Jupiter appears big and bright in early-April sky

On April 3, Jupiter will be at its closest point to Earth and appear its brightest and largest.
By | Published: March 31, 2005 | Last updated on May 18, 2023

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March 31, 2005

Jupiter at its best

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WAUKESHA, WI – Jupiter, largest of our solar system’s planets, reaches maximum brilliance April 3. On that date, the giant planet will reach a point astronomers call opposition. As viewed from Earth, Jupiter then lies directly opposite the Sun. Jupiter will rise at sunset, set at sunrise, and be visible in the sky all night.

Because opposition also is when the planet lies closest to Earth, Jupiter shines brightest and appears largest. April, then, will be the best time for viewing. Furthermore, opposition places a planet due south and at its highest in the sky at local midnight, the position where we view it through the least amount of Earth’s atmosphere. The higher a celestial object is, the less turbulence we’re looking through and the better the view.

This year, find Jupiter nearly 50° above the southern horizon around midnight. Now’s the time to look because next year Jupiter’s highest altitude will be only 35°.

On April 3, Jupiter lies 10° northwest of Virgo’s brightest star, Spica. Throughout April, the planet’s westward motion carries it toward Porrima, Virgo’s second-brightest star, so that by the 30th, Jupiter lies 1.3° south of it. On April 22, you’ll find Jupiter 6° to the upper right of the almost Full Moon.

Throughout April, Jupiter will be the brightest object in the night sky, except for the Moon when it’s visible. Jupiter will appear 25 times as bright as Spica and roughly 130 times as bright as Porrima.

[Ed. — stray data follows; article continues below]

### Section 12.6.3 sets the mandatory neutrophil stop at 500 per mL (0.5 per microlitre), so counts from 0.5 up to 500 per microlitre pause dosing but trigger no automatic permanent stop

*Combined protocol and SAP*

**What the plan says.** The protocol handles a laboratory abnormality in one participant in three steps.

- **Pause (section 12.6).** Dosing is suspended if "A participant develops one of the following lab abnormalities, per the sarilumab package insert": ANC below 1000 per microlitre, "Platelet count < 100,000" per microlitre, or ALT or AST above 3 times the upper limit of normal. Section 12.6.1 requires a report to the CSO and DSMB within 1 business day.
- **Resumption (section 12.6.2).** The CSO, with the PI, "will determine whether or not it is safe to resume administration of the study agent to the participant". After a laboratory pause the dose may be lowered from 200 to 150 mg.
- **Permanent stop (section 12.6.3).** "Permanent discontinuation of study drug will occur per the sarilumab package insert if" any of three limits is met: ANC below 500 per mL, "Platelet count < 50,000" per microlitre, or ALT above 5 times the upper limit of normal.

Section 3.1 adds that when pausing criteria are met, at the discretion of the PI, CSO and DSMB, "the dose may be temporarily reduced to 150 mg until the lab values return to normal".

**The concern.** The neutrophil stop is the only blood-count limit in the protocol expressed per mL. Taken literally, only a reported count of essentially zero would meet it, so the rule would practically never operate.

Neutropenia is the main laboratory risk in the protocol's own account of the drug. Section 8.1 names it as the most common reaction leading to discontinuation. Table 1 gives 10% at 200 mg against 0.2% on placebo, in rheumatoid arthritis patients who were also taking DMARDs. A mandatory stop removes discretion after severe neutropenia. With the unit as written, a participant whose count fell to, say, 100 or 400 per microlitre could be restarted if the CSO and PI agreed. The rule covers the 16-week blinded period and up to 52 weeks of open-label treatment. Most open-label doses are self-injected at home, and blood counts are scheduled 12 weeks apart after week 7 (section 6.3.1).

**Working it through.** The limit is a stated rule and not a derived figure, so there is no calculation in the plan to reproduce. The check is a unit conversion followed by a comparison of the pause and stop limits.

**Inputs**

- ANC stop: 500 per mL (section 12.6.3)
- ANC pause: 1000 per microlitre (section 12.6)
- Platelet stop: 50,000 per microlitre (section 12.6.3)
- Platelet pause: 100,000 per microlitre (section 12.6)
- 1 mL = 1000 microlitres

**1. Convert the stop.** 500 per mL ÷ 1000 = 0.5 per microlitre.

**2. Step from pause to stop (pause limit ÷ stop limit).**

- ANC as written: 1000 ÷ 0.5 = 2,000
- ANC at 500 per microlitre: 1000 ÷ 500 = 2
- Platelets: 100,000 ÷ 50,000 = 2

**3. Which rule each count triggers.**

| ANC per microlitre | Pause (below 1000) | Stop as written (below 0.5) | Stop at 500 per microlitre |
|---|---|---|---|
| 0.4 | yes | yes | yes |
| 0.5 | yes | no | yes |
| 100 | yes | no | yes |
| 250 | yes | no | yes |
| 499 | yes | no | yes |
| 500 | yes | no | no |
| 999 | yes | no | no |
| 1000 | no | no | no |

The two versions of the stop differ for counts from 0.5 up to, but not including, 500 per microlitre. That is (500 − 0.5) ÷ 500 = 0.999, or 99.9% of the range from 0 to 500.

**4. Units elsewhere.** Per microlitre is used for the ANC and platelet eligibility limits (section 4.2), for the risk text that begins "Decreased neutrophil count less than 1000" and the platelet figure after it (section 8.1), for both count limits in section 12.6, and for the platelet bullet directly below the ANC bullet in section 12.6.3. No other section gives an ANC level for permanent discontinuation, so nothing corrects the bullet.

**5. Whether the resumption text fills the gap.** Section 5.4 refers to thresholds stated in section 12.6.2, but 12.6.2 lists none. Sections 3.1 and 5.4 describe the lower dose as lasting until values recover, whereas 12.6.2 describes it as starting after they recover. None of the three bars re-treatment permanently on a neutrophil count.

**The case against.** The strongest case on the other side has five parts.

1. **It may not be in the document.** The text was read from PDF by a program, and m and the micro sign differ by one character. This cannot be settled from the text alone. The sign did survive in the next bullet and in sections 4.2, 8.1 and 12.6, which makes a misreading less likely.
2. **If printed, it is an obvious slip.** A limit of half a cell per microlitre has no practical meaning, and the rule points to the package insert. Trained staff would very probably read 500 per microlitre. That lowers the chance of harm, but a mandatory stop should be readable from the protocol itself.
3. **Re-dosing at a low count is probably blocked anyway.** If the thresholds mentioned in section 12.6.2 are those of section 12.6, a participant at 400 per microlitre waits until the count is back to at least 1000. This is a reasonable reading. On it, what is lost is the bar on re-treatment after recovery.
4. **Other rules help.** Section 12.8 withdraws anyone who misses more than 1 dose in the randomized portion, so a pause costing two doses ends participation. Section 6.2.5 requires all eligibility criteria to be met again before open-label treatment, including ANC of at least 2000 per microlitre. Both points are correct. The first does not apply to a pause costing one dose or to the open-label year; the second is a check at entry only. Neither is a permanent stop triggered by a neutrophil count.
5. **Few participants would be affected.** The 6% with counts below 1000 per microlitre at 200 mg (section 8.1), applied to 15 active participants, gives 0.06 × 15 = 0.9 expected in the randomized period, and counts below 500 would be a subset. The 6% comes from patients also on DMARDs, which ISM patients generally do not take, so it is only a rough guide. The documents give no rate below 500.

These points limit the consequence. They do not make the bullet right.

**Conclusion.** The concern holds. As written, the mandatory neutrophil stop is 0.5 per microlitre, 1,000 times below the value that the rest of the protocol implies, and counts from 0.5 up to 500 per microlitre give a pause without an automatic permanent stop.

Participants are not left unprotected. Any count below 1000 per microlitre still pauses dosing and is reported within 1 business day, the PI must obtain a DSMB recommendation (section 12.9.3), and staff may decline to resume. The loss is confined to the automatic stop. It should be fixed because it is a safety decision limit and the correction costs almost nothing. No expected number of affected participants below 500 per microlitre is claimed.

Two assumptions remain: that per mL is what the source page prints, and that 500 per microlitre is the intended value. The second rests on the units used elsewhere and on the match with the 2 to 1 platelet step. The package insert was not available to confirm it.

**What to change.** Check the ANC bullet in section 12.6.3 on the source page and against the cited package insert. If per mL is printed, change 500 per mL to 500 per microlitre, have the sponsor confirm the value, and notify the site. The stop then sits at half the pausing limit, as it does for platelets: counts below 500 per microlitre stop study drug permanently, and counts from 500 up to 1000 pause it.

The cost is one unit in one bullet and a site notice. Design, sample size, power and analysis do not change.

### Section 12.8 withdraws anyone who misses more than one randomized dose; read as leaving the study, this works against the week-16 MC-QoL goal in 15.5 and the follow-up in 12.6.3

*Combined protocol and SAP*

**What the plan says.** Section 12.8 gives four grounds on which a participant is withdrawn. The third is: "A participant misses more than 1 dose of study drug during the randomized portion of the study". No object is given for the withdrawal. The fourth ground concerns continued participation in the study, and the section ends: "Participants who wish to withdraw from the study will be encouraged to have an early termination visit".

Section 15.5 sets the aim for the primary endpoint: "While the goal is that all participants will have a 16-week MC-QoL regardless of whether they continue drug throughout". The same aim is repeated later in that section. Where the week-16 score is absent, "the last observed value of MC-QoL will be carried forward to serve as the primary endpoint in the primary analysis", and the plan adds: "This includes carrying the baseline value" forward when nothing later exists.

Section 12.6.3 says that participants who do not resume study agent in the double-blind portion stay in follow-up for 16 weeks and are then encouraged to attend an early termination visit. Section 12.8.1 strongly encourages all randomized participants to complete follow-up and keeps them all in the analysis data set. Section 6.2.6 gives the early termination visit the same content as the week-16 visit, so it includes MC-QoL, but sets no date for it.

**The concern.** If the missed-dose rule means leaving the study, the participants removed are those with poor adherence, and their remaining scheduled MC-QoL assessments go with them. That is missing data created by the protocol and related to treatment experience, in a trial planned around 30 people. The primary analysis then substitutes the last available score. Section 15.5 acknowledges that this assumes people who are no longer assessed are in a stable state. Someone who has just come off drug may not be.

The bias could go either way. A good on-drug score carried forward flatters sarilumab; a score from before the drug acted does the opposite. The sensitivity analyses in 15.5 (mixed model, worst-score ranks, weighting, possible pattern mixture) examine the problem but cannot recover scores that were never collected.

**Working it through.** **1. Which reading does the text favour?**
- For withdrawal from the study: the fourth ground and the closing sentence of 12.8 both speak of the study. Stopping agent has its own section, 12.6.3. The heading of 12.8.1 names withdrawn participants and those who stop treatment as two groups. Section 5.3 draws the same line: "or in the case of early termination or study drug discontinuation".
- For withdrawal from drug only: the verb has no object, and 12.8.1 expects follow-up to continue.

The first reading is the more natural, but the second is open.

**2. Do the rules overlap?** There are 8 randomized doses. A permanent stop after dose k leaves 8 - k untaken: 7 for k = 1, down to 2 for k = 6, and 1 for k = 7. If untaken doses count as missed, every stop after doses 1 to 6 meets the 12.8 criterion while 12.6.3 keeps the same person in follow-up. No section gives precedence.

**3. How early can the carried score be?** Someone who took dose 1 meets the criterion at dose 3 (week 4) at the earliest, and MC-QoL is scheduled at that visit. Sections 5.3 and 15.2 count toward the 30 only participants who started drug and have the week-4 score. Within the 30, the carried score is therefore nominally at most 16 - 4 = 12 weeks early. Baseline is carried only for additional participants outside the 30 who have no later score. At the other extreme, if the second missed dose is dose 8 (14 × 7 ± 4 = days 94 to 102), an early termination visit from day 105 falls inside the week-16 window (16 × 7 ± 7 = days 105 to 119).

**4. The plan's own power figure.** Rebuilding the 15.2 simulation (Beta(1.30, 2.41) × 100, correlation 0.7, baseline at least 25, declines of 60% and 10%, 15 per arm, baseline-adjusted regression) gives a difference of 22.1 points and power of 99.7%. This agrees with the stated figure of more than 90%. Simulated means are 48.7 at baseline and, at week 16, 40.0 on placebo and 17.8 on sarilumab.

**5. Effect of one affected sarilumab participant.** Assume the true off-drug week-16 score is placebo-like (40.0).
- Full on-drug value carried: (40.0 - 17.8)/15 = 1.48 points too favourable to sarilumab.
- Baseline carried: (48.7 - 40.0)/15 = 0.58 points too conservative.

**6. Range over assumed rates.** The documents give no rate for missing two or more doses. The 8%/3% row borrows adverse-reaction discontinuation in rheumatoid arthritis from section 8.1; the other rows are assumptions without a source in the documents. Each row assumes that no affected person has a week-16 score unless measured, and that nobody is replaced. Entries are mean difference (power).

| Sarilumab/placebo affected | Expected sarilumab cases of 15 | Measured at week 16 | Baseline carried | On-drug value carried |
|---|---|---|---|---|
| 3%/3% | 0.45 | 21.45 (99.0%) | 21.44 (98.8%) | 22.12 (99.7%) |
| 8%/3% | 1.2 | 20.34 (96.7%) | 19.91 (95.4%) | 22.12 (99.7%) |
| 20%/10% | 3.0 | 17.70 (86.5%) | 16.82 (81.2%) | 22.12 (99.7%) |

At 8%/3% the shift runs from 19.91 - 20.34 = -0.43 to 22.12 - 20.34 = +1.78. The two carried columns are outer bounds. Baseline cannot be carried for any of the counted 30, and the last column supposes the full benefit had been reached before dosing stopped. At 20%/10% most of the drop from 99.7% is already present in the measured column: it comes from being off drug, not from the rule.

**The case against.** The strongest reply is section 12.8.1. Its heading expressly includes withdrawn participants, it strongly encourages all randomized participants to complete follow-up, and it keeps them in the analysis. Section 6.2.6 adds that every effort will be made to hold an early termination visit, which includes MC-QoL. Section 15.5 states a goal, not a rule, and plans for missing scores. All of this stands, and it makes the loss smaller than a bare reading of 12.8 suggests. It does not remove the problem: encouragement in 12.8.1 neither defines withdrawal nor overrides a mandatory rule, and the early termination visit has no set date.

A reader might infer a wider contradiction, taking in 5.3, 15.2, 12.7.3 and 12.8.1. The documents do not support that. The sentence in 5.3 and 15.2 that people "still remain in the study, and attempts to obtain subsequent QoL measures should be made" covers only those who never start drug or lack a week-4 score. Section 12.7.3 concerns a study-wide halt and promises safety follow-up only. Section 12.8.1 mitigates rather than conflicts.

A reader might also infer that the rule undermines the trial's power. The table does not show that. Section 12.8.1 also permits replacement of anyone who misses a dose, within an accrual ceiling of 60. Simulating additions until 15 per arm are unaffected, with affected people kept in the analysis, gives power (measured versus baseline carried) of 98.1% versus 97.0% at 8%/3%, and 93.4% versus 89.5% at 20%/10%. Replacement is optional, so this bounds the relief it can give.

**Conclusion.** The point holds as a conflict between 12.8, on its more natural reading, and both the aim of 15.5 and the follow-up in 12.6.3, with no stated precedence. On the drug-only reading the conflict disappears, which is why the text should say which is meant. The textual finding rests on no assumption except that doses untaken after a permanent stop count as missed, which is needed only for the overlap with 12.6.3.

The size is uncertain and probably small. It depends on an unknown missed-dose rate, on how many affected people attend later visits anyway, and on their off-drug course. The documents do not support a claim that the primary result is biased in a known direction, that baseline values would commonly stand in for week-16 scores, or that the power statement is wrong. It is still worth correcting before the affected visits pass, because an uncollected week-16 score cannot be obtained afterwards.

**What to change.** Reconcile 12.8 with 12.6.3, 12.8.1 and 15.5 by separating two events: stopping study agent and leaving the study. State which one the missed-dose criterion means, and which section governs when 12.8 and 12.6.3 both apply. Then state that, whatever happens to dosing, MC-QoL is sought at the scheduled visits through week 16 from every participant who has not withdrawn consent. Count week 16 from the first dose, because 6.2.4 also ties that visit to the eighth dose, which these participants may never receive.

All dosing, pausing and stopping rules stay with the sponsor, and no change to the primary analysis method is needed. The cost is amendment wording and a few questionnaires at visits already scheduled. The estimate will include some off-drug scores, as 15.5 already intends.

Fun facts

  • Jupiter is the largest planet in the solar system. Not only would 1,266 Earths fit inside Jupiter, but the eight other planets would only comprise 68.8 percent of Jupiter’s volume.
  • Jupiter is 318 times as massive as Earth.
  • Jupiter spins (rotates) so rapidly that it is flattened slightly. Its polar diameter is only 93 percent of its equatorial diameter.
  • Jupiter is the second most reflective planet (next to Venus). It reflects 52 percent of the sunlight falling on it.
  • At this year’s opposition, Jupiter’s apparent size in a telescope reaches the largest of any outer planet. Venus can get larger, but only in twilight and as a thin crescent. This large apparent size offers great opportunities for viewing cloud features in the jovian atmosphere. Jupiter completes one rotation in less than 10 hours, allowing the entire planet to be viewed during a single night this month.
  • Jupiter’s four bright moons, Io, Europa, Ganymede, and Callisto, can be observed easily through small telescopes. Io takes less than 2 days to orbit, so you can see its relative position change in an hour or so – less when it appears close to Jupiter. Our line of sight lies in the plane of the moons’ orbits, so we see occultations (when a moon goes behind Jupiter), eclipses (when Jupiter’s shadow falls on a moon), and transits (when a moon passes in front of Jupiter) at various times.
  • The solar system’s largest satellite is Ganymede, with a diameter of nearly 3,300 miles (5,270 km).